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Meet David Chrzanowski of Loft Academy Learning Center in South Bay/ Mid-Wilshire

Today we’d like to introduce you to David Chrzanowski.

David, please share your story with us. How did you get to where you are today?
It was my dream to be an Olympic wrestler in school as a kid in Ann Arbor, MI. However, a stray bullet shot point blank range from a .22 derailed that dream. A few years later, a chance reading of “Death of a Salesman” gave rise to a whole new direction in my career. This tale of a family- who’s patriarch fills his son’s heads with unrealistic dreams- gutted me at the time.

My relationship with my dad was highly unusual, and often strained, and I guess the arch of Wily Loman resonated with me. I was immediately hooked, even if at the time I may not have been able to understand why. After escaping to the mountains of Glacier Park, Montana for a summer I continued my studies in Michigan and moved to Chicago to go to graduate school fully intending to work and teach in the city of ‘broad shoulders’. After enduring the second, then the third worst snowfall in Chicago’s recorded history, my wife (girlfriend at the time) and I set out for Los Angeles where we continue to collaborate on film, television, and theatrical stories. I founded an enrichment center in the South Bay called the Loft Academy, who’s mission is to inspire curiosity in students.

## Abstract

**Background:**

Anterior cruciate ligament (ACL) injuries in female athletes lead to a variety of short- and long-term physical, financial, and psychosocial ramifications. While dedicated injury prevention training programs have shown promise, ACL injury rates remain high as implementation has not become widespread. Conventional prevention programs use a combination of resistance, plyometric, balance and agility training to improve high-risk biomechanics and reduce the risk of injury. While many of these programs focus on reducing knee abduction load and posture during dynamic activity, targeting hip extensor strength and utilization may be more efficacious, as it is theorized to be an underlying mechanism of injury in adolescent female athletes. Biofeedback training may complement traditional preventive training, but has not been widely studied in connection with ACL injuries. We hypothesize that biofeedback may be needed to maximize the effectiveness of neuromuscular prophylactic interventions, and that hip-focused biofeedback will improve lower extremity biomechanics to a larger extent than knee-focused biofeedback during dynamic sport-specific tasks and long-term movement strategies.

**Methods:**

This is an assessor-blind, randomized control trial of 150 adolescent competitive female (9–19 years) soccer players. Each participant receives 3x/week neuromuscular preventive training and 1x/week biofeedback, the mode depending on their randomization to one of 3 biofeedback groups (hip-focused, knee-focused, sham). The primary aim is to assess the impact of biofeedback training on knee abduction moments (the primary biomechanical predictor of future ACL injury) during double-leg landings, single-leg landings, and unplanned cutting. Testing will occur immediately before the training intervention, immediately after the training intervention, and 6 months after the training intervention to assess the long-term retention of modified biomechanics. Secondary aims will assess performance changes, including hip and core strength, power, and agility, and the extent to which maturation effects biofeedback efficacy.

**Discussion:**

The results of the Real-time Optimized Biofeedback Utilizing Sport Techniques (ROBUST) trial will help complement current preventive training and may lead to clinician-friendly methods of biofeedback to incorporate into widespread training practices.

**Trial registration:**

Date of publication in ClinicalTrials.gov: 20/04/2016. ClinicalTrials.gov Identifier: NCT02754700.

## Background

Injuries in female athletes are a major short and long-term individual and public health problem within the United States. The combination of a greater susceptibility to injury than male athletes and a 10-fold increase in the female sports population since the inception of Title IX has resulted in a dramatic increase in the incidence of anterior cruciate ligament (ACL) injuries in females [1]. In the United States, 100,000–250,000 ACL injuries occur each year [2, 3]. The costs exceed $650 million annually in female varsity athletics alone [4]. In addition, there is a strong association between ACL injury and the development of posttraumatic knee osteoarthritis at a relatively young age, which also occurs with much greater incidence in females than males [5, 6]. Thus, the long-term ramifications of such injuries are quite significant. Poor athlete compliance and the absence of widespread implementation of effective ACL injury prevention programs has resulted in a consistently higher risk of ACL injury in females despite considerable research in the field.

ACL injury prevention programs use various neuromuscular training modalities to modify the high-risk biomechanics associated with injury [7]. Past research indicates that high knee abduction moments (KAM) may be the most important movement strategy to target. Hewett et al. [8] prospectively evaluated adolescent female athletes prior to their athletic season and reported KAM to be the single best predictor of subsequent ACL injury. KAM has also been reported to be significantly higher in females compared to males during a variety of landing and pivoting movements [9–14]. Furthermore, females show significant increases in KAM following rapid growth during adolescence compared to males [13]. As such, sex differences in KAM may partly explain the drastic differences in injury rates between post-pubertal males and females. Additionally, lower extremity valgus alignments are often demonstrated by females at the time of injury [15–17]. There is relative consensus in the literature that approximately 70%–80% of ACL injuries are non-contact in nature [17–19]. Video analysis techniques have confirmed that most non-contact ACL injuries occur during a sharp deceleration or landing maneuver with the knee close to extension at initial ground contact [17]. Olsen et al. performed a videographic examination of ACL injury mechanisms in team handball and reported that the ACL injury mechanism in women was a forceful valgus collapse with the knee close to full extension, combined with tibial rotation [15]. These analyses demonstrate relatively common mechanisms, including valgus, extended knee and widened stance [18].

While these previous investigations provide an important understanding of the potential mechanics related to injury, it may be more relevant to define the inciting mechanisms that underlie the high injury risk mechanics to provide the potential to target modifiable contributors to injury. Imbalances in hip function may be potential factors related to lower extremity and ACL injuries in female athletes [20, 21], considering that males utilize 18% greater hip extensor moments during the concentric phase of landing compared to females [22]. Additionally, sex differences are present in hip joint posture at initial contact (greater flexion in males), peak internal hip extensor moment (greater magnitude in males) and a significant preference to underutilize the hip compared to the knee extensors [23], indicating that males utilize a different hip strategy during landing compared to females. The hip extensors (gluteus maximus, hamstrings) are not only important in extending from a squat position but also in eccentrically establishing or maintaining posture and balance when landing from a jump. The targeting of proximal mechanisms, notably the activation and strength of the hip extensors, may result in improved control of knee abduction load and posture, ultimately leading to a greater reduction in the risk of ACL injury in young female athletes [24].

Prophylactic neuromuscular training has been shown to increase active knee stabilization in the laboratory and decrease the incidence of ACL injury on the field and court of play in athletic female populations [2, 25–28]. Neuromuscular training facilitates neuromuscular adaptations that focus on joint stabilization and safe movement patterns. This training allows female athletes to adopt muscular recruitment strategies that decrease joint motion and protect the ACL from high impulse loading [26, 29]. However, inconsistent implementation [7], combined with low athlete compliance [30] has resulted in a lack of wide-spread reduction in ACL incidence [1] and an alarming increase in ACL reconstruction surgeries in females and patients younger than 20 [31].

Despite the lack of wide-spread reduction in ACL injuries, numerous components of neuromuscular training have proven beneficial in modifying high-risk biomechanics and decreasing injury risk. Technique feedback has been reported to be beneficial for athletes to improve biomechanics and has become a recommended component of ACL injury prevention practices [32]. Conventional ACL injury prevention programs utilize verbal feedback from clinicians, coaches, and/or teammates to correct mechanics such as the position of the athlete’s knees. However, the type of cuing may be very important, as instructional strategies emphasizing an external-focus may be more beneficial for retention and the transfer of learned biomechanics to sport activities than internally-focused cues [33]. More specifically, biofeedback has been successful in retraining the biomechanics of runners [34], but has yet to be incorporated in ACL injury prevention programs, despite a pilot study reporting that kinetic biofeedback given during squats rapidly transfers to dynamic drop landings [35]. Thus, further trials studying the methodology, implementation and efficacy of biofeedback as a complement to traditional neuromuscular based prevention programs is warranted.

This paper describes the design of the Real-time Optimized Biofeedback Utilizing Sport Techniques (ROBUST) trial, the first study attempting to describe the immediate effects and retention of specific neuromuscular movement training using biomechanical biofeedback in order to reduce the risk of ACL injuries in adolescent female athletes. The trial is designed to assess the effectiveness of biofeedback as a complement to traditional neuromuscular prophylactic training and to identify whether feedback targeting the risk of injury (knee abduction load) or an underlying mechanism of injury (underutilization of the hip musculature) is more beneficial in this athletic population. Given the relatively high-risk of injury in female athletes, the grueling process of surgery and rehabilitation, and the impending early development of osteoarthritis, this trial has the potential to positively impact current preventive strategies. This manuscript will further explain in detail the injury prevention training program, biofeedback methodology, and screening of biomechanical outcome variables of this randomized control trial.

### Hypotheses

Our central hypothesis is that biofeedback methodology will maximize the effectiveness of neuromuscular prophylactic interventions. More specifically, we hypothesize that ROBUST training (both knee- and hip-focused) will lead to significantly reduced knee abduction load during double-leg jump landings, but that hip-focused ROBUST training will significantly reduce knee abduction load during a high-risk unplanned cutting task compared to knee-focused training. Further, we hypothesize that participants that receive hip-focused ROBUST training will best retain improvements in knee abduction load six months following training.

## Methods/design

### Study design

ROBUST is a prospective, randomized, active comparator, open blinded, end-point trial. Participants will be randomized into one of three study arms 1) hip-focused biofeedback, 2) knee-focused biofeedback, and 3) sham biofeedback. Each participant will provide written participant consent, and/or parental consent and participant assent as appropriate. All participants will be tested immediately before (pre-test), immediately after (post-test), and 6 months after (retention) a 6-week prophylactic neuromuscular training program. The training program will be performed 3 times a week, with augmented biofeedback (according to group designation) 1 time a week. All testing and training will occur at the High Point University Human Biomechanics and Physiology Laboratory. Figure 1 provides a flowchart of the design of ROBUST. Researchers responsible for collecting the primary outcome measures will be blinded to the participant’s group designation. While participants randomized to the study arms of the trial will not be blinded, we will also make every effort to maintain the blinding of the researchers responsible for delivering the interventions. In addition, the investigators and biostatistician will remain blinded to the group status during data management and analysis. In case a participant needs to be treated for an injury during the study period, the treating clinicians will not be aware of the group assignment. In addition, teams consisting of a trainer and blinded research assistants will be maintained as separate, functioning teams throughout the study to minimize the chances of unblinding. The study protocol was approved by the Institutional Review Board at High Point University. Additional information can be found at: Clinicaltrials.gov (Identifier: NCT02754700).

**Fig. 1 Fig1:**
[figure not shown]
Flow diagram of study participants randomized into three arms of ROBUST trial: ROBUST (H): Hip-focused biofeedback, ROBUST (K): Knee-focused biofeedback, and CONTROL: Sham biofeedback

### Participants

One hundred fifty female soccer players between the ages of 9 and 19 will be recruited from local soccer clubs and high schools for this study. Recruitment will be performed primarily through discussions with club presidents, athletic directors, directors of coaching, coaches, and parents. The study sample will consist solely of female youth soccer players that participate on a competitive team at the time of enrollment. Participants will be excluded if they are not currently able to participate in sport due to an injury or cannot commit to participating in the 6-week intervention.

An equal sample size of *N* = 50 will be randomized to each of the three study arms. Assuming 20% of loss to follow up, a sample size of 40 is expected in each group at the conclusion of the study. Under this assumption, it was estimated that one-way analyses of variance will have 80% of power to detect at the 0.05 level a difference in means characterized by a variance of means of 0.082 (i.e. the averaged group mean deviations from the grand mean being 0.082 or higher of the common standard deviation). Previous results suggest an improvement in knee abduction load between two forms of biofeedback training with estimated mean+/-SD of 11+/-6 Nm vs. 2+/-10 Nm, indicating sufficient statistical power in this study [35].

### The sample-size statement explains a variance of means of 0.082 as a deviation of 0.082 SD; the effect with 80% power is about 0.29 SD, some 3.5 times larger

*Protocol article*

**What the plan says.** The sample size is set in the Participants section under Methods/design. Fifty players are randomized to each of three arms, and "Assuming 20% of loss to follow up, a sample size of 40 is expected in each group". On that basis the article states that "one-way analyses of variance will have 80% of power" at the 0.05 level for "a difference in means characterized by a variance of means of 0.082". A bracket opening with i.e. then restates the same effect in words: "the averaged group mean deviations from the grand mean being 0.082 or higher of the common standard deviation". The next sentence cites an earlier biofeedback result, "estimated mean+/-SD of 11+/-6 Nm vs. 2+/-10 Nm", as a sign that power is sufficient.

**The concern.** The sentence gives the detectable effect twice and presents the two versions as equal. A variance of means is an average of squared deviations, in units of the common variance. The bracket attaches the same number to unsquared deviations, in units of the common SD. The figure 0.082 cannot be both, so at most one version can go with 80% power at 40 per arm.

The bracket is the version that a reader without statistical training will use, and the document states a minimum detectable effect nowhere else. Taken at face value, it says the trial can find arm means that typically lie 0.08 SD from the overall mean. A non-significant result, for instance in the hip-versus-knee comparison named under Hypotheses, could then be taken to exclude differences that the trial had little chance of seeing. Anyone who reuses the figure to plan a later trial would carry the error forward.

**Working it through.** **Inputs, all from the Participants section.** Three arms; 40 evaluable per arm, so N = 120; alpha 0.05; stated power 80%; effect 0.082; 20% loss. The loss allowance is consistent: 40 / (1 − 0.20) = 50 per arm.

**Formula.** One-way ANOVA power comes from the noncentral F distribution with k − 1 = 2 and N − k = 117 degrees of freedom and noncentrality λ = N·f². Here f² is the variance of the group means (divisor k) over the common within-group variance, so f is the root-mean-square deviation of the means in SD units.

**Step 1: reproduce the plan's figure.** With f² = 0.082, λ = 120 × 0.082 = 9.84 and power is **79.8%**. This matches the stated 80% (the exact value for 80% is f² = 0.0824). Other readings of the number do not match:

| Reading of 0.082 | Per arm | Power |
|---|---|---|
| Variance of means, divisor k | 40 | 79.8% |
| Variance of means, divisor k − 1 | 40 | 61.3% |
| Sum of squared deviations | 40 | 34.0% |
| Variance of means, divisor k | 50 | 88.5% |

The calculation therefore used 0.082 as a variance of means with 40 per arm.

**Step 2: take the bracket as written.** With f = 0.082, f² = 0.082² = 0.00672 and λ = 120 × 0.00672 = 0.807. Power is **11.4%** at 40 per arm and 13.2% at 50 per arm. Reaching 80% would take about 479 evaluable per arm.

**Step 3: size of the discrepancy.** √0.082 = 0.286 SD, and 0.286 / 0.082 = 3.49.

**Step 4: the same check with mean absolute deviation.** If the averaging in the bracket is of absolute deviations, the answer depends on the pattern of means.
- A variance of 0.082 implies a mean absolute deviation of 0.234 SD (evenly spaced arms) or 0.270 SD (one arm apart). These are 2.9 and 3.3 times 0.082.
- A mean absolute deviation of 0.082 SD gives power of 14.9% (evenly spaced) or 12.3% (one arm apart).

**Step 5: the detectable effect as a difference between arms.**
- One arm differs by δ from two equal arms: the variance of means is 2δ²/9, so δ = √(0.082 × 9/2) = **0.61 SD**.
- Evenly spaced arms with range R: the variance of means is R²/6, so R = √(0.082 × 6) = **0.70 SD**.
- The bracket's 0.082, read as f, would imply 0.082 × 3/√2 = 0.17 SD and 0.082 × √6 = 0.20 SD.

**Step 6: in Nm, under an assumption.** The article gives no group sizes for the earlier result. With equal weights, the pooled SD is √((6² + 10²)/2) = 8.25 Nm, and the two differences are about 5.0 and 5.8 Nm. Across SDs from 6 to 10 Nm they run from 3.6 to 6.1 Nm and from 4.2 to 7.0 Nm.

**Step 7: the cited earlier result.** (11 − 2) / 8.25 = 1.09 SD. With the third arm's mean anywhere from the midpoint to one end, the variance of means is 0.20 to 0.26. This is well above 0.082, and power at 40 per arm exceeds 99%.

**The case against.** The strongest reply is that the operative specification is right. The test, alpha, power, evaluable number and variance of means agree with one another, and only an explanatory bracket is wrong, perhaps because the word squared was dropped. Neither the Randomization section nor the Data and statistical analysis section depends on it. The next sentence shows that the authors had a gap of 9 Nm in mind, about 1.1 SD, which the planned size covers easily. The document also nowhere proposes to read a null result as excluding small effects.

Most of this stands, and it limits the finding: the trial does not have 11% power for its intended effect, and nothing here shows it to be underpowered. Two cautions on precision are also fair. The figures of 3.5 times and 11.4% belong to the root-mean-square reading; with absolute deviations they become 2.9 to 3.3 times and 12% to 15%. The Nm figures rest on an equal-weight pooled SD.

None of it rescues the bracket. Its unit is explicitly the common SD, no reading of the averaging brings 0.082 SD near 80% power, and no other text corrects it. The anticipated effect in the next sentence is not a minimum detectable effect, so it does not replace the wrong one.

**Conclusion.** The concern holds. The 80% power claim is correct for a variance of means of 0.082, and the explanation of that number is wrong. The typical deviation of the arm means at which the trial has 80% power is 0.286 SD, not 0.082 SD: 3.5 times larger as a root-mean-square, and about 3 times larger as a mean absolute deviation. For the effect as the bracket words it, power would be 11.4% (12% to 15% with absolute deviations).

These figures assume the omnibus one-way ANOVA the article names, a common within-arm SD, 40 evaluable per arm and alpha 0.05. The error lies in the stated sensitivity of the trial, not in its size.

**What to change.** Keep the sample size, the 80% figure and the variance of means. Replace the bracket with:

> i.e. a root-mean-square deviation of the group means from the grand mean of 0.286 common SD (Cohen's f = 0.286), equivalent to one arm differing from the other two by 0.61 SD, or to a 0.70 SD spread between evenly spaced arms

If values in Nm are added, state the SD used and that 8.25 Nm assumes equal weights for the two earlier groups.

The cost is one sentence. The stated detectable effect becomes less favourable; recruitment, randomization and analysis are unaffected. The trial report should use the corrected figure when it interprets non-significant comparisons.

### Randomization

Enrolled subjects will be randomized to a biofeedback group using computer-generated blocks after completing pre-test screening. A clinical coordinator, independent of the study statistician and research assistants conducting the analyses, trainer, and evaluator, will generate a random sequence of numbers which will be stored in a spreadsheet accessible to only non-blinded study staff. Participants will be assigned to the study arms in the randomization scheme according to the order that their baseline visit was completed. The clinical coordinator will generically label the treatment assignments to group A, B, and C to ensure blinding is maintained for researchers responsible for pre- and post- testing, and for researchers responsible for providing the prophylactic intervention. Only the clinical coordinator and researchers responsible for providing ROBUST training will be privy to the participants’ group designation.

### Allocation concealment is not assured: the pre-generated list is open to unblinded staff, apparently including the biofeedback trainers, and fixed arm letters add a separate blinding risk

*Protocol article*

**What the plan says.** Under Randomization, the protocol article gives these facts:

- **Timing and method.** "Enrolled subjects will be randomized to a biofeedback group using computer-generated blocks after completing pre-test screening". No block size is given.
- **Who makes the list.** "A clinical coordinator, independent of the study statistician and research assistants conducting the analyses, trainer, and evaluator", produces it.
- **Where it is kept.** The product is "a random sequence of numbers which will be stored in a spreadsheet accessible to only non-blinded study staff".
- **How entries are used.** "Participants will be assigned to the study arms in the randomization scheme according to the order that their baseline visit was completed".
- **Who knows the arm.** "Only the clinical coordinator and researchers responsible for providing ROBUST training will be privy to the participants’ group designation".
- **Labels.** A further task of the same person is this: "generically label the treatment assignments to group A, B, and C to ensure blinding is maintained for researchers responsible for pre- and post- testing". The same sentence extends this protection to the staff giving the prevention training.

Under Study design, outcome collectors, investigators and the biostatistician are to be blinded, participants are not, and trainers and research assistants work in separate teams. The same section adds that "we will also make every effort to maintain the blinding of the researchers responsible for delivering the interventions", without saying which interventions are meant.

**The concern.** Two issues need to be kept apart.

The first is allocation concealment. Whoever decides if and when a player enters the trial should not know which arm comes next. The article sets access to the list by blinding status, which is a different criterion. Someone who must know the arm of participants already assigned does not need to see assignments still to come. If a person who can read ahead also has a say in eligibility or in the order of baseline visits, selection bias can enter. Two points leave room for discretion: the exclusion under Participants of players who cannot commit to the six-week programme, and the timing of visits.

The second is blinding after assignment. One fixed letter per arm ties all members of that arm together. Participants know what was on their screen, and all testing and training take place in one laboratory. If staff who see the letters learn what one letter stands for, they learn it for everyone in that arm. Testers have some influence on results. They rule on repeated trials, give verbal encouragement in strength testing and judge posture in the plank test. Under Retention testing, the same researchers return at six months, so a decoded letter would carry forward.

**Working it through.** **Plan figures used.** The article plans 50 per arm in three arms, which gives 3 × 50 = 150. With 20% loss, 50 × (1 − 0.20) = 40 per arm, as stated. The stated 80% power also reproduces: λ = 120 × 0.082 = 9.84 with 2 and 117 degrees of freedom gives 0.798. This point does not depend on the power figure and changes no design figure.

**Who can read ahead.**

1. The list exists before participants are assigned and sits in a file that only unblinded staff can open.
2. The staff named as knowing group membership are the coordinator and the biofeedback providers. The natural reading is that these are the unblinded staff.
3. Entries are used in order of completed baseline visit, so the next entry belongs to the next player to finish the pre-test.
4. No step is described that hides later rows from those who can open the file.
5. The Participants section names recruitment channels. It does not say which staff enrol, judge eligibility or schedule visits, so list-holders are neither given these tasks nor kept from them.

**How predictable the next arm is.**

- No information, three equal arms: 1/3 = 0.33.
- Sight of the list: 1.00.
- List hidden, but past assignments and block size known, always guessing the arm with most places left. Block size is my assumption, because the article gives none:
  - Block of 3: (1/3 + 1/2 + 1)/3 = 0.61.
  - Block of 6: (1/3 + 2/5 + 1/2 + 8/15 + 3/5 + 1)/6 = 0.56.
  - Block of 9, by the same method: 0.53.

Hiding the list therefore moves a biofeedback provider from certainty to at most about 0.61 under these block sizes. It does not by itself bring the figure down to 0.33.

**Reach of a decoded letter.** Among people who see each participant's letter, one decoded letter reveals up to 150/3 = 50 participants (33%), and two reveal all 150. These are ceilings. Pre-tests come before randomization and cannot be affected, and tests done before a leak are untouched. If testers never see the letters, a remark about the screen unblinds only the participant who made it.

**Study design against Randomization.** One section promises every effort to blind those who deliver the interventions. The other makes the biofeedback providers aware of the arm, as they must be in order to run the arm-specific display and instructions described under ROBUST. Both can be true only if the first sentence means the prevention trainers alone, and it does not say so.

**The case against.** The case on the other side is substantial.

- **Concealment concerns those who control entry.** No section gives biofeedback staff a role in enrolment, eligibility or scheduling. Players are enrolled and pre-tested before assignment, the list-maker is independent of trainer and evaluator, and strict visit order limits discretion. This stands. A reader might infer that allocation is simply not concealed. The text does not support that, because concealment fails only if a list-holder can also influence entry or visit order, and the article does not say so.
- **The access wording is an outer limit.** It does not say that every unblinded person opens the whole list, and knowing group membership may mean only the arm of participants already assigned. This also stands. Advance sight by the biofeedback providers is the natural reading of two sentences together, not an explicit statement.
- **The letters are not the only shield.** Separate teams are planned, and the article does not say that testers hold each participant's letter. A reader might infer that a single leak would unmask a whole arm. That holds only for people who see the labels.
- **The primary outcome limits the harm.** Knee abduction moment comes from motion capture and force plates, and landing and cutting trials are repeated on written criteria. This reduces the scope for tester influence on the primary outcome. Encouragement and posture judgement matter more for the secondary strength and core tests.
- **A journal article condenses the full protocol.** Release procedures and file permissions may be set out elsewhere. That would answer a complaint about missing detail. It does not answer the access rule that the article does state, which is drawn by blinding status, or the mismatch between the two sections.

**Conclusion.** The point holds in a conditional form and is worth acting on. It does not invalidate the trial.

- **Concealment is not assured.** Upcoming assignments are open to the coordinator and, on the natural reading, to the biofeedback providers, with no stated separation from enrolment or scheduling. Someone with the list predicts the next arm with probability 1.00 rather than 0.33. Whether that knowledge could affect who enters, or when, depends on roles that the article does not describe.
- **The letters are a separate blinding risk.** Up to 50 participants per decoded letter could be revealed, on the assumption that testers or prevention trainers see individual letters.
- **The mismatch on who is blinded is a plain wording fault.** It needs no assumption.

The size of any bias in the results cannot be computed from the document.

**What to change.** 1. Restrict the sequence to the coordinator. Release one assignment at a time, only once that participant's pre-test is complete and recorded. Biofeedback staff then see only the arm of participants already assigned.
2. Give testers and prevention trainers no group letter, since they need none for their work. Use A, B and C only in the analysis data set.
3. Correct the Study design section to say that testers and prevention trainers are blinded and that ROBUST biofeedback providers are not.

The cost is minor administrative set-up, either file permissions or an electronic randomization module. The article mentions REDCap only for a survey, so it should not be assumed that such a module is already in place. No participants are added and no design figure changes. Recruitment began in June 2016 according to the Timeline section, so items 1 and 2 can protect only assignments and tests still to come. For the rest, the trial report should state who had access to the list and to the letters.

We’re always bombarded by how great it is to pursue your passion, etc – but we’ve spoken with enough people to know that it’s not always easy. Overall, would you say things have been easy for you?
Lucky in love, unlucky in cards. My dad was a drug kingpin, life growing up was a feast or famine situation. Before that, he ran all the Little Caesars stores in Canada. So his character was…. well, complicated. He was a bit of an idiot/savant to be sure. I guess one challenge was just trying to be ‘normal’ when things at home were anything but. There were a lot of things happening that I couldn’t tell my friends growing up. Later, as I’ve mentioned, I was shot at point blank range. This had nothing to do with my father’s activities.

We’d love to hear more about your work and what you are currently focused on. What else should we know?
The plays I read, the plays I like to direct are usually connected to family dynamics. Ever since I can remember I’ve wanted to tell stories about how families treat one another, how they hurt, and how they heal. A lot of my work has focused on storytelling through movement and violence. I taught both on the college level for a while.

As an educator, I’m passionate about igniting curious minds in my students. The enrichment center I founded in El Segundo (The LOFT Academy) has no grades, no reward systems, and uses hands-on, constructivist teaching methods to inspire a joy of learning.

What were you like growing up?
Growing up, I was a high-level freestyle wrestler, but I also sang and acted in all the school musicals. This seeming contradiction confused my classmates. Was I a jock, or a queer? I think other kids saw me as something of an oddity but I never saw myself as odd.

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Image Credit:

Photo credit: Liz Lauren

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